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I stayed one more night at the observatory (but not at the telescope) before coming home, which I spent studying my Dutch, trying to go through the lessons I had missed during the past two weeks. Then my taxi to the airport almost did not fit my bike box (we had to leave the trunk open and fix everything with ropes…), and my flight also got a three hour delay. And although I specifically went for a direct connection this time, the leg space is so horribly inadequate on these Thomas Cook flights, that now I really do not know what to do next (because having to change two times with IBERIA is also not one of my favourite things). I wish we could just teleport from one place to the other. The weather back home in Leuven is a bit grey, but this time of the year, this is pretty normal. But it is good to be home again. The rest of this week I will have to catch catch up with my work email, my Dutch class, and try to unpack my bags/bike box… Oh, and sleep…

Fly me to the Mün (a Kerbal Space Program “review”)

I believe that grown ups can be gamers. I do not remember if I have ever written about this topic on this blog, but you might know anyway, that I spend quite some time in front of the PlayStation playing the actual FIFA series in my free time. In this post however, I will talk about something else. I stumbled upon Kerbal Space Program roughly two months ago, and I fell in love with it almost immediately. The game is still in development phase (version 0.21), with updates coming out roughly every two months. Since at this point it lacks carrier mode or missions, you need to figure out yourself what to do, but the main goal is running the space program of the Kerbals, who live on planet Kerbin in the Kerbol System. There are many stock parts available (and an overwhelming amount of community maintained add-ons) to build rockets, landers, rovers, probes, etc. But be careful with your design, because you really need to get your rocket science done correctly (definitely have the cheat sheet nearby, but I think without reading through and following a few tutorials, you will end up crashing your keyboard in madness), since the game is build on a quite realistic physics engine (although aerodynamic drag is not modelled too well so far). You will learn many things about orbital mechanics and actual rocket science while playing (thrust-to-weight ratios, rocket equations, deltaV values, using the navball, orbital manoeuvres, rendezvous and docking, interplanetary travel, aerobraking, and so on). And you are always in control, there is no autopilot. You control the thrusters, the staging, different parts, everything! But instead of going into any further details (which you can anyway look up on-line), let me walk you through my most advanced mission so far. It took at least 3 hours to design, build (using 167 parts), and test, and another 3 hours to fly the mission… (Yeah, long, lonely observing nights… I warn you, do not start playing this if you have only one hour to spare…) I present you Orion-2, a slightly altered Apollo-style mission to the Mün with three Kerbals on board. (Orion-1 was a similar mission, but without a buggy.)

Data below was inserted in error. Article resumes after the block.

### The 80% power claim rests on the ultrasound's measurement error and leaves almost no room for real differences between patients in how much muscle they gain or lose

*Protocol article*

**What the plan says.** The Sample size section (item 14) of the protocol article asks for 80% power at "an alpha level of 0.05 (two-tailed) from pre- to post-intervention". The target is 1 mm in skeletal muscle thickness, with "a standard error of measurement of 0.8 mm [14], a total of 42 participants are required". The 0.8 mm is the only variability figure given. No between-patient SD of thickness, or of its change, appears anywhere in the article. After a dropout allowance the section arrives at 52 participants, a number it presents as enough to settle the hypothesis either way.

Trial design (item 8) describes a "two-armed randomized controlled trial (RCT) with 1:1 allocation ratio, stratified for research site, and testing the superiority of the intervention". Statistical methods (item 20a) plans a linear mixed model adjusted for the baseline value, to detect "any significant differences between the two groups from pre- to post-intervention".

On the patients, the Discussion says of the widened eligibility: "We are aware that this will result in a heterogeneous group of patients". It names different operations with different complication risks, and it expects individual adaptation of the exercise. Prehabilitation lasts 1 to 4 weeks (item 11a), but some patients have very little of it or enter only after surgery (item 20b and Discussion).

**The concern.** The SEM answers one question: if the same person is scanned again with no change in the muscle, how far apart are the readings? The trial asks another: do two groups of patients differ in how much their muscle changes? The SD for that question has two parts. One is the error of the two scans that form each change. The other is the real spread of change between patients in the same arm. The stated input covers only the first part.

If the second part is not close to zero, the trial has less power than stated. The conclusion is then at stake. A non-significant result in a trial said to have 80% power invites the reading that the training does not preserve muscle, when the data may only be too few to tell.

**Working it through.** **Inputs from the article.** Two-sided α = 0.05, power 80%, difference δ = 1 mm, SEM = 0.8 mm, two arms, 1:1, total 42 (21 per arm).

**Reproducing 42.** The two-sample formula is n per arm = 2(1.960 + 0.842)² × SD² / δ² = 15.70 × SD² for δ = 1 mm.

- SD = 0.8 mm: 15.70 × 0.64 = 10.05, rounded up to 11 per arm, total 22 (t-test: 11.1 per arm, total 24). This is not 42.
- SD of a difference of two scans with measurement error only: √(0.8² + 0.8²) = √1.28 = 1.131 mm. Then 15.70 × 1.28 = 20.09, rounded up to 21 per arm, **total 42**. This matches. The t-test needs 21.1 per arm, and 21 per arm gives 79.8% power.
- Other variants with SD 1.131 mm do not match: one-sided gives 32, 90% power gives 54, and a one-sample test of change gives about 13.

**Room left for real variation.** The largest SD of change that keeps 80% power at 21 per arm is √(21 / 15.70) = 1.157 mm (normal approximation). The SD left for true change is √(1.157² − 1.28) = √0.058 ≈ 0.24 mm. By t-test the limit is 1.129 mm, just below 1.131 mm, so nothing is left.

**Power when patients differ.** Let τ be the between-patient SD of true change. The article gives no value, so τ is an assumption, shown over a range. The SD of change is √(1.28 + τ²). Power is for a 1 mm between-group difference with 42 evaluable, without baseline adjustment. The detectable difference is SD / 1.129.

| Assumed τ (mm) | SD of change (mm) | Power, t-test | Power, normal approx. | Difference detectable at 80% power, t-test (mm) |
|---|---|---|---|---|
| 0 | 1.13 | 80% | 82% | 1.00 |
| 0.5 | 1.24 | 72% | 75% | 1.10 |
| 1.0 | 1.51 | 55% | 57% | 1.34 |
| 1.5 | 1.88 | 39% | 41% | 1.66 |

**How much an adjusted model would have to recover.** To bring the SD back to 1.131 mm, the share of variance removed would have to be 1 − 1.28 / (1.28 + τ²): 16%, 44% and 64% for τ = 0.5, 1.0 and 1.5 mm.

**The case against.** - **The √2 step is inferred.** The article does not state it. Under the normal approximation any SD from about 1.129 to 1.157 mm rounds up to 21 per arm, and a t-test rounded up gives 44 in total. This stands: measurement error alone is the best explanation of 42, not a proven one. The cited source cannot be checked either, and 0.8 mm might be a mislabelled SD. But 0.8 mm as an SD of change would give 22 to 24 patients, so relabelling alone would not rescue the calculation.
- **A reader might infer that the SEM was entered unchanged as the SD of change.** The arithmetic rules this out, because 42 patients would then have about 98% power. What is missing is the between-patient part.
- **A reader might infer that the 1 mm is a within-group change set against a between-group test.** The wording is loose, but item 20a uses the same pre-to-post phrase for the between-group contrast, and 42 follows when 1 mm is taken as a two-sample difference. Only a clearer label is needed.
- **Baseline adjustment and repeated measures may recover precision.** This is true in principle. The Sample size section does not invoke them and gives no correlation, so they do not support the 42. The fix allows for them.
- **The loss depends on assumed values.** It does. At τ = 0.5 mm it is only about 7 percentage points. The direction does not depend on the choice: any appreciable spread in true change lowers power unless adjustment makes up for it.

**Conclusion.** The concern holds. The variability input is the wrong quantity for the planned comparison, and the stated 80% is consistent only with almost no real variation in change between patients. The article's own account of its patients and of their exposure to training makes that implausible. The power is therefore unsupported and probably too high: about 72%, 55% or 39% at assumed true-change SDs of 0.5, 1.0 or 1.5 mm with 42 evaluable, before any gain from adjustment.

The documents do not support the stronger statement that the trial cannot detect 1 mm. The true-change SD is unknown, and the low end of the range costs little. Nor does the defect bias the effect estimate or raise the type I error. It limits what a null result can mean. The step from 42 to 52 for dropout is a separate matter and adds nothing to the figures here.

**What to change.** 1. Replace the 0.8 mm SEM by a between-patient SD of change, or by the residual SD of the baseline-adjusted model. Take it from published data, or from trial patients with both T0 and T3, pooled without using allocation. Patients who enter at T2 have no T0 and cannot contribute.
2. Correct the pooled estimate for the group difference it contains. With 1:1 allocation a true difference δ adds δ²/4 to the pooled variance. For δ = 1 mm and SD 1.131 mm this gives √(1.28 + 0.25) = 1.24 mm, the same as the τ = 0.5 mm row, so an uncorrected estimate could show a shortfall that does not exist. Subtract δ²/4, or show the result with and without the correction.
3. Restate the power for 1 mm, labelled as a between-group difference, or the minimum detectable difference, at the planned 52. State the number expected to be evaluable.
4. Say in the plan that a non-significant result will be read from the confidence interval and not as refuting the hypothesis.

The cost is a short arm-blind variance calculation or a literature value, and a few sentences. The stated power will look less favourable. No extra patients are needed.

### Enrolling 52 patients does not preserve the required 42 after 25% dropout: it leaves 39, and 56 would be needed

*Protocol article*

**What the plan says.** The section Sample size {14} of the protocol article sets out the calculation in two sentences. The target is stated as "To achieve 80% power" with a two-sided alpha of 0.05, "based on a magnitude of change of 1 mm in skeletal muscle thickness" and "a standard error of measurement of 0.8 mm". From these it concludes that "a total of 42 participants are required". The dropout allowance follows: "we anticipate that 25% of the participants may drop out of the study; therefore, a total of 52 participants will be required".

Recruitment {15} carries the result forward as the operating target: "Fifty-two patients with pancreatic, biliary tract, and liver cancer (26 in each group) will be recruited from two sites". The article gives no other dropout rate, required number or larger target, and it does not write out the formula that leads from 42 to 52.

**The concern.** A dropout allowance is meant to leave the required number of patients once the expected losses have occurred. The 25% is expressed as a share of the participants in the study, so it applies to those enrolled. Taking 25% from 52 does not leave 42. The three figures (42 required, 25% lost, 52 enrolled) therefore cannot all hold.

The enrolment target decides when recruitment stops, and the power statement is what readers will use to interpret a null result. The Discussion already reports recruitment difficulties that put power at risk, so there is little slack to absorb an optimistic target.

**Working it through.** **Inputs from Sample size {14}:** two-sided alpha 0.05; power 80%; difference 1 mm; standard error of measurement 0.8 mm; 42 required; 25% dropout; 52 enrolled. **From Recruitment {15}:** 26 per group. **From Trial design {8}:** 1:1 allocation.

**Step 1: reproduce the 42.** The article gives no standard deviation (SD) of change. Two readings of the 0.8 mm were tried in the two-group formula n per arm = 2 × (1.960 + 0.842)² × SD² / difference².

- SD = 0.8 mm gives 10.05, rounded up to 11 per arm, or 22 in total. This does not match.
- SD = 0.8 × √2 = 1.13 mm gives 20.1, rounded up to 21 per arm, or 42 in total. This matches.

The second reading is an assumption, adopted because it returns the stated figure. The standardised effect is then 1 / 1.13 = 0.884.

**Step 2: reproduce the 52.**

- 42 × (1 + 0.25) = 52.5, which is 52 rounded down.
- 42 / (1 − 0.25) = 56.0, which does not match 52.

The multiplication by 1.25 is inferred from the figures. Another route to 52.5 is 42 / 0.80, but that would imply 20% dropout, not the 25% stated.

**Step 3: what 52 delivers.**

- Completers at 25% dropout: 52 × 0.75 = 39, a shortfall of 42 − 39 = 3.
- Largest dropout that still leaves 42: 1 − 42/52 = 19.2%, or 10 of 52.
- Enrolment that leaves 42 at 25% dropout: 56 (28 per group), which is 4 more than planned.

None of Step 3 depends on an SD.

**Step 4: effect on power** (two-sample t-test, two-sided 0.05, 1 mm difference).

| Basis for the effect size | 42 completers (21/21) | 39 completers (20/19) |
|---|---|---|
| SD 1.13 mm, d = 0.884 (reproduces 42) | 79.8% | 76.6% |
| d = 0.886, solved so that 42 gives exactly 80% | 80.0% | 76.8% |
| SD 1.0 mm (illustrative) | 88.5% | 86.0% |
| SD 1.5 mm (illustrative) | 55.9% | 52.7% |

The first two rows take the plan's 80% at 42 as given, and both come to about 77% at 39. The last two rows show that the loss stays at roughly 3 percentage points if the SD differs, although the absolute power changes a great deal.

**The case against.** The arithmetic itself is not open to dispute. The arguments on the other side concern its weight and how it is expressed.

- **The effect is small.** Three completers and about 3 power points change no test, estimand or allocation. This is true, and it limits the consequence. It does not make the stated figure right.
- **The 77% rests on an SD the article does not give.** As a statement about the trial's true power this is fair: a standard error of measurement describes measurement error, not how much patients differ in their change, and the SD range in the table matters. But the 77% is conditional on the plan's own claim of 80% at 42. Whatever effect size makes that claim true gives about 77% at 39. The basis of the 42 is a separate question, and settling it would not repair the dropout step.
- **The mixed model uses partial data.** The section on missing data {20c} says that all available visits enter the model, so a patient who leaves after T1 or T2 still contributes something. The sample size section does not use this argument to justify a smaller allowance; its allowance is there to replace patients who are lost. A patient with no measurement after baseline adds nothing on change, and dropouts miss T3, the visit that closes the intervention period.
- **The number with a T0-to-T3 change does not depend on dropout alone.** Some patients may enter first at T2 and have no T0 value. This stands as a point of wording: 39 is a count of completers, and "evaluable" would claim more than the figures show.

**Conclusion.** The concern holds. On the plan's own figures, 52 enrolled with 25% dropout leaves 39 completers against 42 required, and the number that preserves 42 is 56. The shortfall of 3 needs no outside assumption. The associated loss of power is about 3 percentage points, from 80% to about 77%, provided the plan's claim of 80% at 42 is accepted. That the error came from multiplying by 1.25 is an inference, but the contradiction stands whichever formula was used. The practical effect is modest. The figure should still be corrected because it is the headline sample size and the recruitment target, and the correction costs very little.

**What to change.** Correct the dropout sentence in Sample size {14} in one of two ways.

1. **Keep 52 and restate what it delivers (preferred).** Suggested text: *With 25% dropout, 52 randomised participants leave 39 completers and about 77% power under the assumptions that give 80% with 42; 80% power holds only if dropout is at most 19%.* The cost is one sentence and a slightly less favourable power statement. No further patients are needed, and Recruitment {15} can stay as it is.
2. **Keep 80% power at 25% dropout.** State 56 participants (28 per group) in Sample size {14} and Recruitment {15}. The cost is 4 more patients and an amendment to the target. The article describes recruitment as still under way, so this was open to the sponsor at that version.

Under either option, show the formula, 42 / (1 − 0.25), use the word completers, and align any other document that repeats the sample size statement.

Orion-2 sits on the launch pad, and for clarity I have labelled the different parts. The weather is optimal, there is some wind from the west, but the sky is clear, and lift-off is in ten, nine, eight, seven, six, five, four… [The game is available for PC, Mac, and Linux, and although the graphics are on purpose a bit cartoony, the following screenshots were taken at display settings which are far from maximal, so on a better computer, things look even much nicer - terrain quality is higher, textures are more detailed, shadows and lighting are better, etc.]

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Comet Lovejoy (C/2013 R1) with MAIA

Since one of the student projects involves imaging comets with the new MAIA camera, and I like to create images for outreach, I present you Comet Lovejoy in false colour.

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Creating a colour image with MAIA (which is far from the main purpose – photometry for asteroseismology – of the camera) is a bit more complicated than it was with MEROPE, since the optical paths leading towards the 3 CCDs are different, which – in practice – means, that the images captured by the 3 CCDs do not overlap perfectly. Unluckily these differences are not linear, so you need to do some proper astrometry to align the three channels in post processing, or use the Auto-Align Layers command in Photoshop (which is highly unprofessional, but results in pretty images rather instantaneously). For this RGB image I used the r+i channel as R, the g as G, and a tricky combination (made using black magic) of the two for B (since in u the number of photons from the comet is in the single digit region).